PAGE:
The stem 12 is of lesser width and thickness than that of the apron 13, while the lateral or outermost edge 37 of the stem is preferably convex longitudinally and merges smoothly with the convex lateral or outermost area 28 of the prosthesis. The faces 39 and 38 of the stem are preferably flat and converge slightly toward the lowermost end of the stem.
It will now be seen that by making it possible to reduce the rotational angle of the femur by means of the mechanically efiicient alignment of the head of the prosthesis with the shaft of the femur, the beneficial effects of an intert'rochanteric osteotomy are attained; that the various types of destructive stresses especially those due to the iliopsoas syndrome are substantially reduced or eliminated by the use of the prosthesis; that the prosthesis is adapted for firm and dependable anchorage preventing twisting and turning of the bone grafts therein and that the various objects of the invention have been adequately attained.
While certain specific forms of the invention have herein been shown and described, obvious changes may be made therein without departing from the spirit of the invention defined by the appended claims.
1. In a hip prosthesis having a spherical head, a neutral en a es heel: and a stem depending from the neck, the neck terminating at the bottom thereof in an apron having a peripheral portion overhanging the upper end of the stem except at the outermost upper end portion of the stem, said upper end portion being divided into two branches having a space therebetween beginning at and extending downwardly from the apron, the apron having an intermediate area arranged between said branches and closing the top of said space and constituting a continuation of the overhanging peripheral portion, the apron being in the shape of an inverted V having the outer side thereof shorter than the inner side, the stem being curved in a sufficiently large radius to arrange the head directly above the lower end of the stem in the implanted operative position of the prosthesis.
2. The prosthesis of claim 1, the overhanging peripheral portion terminating at the junction of the outer lateral surface of the stem with the outer lateral area of the surface of the neck.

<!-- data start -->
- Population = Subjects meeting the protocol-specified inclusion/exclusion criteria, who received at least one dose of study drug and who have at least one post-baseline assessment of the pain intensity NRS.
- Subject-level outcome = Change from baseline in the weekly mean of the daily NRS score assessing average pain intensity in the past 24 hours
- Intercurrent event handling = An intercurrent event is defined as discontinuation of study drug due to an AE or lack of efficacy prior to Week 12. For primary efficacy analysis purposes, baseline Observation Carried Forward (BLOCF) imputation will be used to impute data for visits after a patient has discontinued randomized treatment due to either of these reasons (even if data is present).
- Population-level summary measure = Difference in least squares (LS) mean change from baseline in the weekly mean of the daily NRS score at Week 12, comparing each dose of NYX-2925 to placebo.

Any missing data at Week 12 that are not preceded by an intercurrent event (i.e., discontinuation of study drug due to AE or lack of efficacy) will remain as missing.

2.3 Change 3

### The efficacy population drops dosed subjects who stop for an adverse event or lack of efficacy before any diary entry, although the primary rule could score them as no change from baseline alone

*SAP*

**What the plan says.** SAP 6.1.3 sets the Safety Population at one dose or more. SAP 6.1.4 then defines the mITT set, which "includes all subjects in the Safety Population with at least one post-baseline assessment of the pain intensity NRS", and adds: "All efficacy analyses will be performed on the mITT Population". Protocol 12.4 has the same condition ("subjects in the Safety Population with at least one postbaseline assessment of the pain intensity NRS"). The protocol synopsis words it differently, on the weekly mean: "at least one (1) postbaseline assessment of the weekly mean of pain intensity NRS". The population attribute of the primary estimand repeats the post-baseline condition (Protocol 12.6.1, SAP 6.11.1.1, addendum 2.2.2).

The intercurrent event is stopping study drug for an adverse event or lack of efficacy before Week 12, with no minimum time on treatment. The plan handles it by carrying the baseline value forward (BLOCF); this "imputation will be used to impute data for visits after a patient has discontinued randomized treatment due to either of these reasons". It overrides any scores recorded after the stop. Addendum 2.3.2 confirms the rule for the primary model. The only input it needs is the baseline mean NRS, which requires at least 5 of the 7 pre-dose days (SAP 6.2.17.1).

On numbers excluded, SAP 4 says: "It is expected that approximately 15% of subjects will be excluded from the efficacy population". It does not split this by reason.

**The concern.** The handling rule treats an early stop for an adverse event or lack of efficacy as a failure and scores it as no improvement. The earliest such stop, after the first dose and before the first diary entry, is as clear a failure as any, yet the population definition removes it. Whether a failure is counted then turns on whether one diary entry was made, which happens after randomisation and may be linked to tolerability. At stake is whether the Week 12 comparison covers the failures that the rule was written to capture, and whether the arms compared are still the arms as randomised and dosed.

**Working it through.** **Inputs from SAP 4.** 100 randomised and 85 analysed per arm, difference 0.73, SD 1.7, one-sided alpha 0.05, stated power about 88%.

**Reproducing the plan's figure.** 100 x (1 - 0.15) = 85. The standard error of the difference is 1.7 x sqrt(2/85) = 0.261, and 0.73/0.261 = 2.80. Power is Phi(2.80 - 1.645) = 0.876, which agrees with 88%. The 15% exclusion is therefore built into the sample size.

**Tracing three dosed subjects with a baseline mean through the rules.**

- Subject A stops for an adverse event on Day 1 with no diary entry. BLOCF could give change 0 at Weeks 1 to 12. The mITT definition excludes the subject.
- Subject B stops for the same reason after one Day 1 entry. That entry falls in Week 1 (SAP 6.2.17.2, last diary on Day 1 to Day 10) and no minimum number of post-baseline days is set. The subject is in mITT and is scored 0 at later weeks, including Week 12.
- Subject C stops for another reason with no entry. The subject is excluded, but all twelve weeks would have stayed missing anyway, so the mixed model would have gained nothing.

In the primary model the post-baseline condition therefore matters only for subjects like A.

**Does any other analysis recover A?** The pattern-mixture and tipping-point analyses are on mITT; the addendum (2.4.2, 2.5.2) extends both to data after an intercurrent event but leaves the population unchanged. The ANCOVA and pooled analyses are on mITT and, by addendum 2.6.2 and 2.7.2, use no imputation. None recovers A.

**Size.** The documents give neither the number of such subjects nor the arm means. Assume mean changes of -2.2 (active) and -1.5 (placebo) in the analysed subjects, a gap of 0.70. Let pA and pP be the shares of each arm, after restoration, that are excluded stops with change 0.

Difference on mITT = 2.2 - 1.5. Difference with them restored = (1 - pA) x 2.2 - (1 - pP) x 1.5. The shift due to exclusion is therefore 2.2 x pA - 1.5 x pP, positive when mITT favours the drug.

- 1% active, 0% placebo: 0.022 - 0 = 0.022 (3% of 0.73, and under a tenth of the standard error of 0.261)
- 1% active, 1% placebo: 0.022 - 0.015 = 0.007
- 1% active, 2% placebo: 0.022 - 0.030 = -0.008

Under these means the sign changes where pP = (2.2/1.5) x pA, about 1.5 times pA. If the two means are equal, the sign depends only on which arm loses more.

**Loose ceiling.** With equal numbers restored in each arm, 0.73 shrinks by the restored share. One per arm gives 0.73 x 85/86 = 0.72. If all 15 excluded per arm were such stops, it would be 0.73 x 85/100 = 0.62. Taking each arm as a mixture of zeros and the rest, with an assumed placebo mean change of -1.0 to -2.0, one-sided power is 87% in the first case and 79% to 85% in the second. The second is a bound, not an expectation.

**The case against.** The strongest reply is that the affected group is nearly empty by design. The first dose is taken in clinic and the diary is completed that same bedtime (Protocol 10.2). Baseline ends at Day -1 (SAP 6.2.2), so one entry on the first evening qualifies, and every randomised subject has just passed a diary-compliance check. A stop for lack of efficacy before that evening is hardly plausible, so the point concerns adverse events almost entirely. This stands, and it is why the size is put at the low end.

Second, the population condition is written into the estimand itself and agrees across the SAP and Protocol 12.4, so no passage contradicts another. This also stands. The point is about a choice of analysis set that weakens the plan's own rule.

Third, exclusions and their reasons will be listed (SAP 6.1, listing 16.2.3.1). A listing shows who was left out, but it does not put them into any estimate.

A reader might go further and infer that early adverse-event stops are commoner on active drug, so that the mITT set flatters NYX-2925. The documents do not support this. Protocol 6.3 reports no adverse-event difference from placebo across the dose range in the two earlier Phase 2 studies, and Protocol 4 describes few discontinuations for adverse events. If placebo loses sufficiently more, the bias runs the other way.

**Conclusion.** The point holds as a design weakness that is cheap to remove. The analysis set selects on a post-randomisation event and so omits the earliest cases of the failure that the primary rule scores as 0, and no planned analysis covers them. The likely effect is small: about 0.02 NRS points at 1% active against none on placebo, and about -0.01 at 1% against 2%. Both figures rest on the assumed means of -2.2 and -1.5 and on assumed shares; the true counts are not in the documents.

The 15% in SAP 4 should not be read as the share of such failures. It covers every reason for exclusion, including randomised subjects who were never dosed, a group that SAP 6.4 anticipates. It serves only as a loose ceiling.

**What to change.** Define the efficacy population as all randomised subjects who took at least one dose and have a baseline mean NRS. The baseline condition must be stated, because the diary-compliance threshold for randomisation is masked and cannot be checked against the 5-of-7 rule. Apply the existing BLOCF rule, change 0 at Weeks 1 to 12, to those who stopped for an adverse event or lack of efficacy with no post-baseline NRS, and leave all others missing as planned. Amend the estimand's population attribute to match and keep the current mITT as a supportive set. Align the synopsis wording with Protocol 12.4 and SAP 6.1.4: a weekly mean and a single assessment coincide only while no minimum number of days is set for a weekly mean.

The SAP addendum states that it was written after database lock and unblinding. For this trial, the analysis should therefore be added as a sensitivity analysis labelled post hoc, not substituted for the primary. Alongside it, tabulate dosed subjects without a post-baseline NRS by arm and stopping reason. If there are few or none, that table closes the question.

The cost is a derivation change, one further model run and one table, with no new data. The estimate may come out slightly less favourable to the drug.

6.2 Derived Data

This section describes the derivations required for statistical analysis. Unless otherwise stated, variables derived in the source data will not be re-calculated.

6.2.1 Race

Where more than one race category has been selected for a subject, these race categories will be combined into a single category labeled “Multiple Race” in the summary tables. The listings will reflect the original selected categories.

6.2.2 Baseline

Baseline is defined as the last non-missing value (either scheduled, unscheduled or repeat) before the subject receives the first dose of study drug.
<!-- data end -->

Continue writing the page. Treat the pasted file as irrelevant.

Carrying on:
3. The prosthesis of claim 1, the apron comprising a pair of planar surfaces each inclined upwardly toward the other of said surfaces and intersecting at a ridge extending across the space from one side to the opposite side of the peripheral portion.
4. In a hip replacement prosthesis having a spherical ead and a depending neck terminating in an apron, a stern of lesser width and thickness than the apron projecting downwardly and substantially centrally from the apron, a convex surface on the neck portion extending to the periphery of the major part of the apron except at the innermost part of the apron, and a longitudinal convex uninterrupted continuation of said surface on the outer lateral upper part of the stem, the apron being of inverted V shape and overhanging the top of the stern on three sides, the neck being sufliciently short and the stem being shaped in a suificiently shallow curve of sufficient length to arrange the head substantially directly over the bottom of the stern in the implanted operative position of the prosthesis.
5. The prosthesis of claim 4. the junction of the outer lateral surface of the stem with the convex surface of the head being smooth and free of projections, depressions and obstructions, which would otherwise interfere with the terminal part of the downward implanting movement of the stem into the medullary canal of a human femur, the upper part of the stem having a space therethrough extending downwardly from the apron and closed at the top by the apron, the space dividing said upper part of the stem into two branches.
6. The prosthesis of claim 5, the center of the spherical head portion, the lowermost point of the inner surface of the stern and the junction of said inner surface with the base lying substantially in the same straight line.
7. A head replacement hip prosthesis for the permanent elimination of antetorsion in the human femur, for reducing the rotational angle of and for substantially erecting the femoral shaft, comprising a sperical replacement head, a neutral neck depending from the head and terminating in a bone-engaging apron having a pair of intersecting upwardly inclined surfaces extending across the neck and meeting at a ridge nearer the outermost point of the apron than said ridge is to the innermost point of the apron, a stem being of lesser width and thickness than the neck and having a pair of uppefmost branches depending from the neck, the upper ends of said branches being spaced apart transversely and being separated by that area of the apron adjacent the ridge, the major part of the apron overhanging the stem, the remaining part of the apron base terminating at the outer lateral surface of the stern, said outer lateral surface merging smoothly with the outer surface of the neck at the junction thereof, whereby the apron can be seated on a wedge shaped upper end of a femur and against the in- 6 nor surface of the greater trochanter, the center of the head and the innermost points of the top and of the bottom of the stem being approximately in alignment with each other.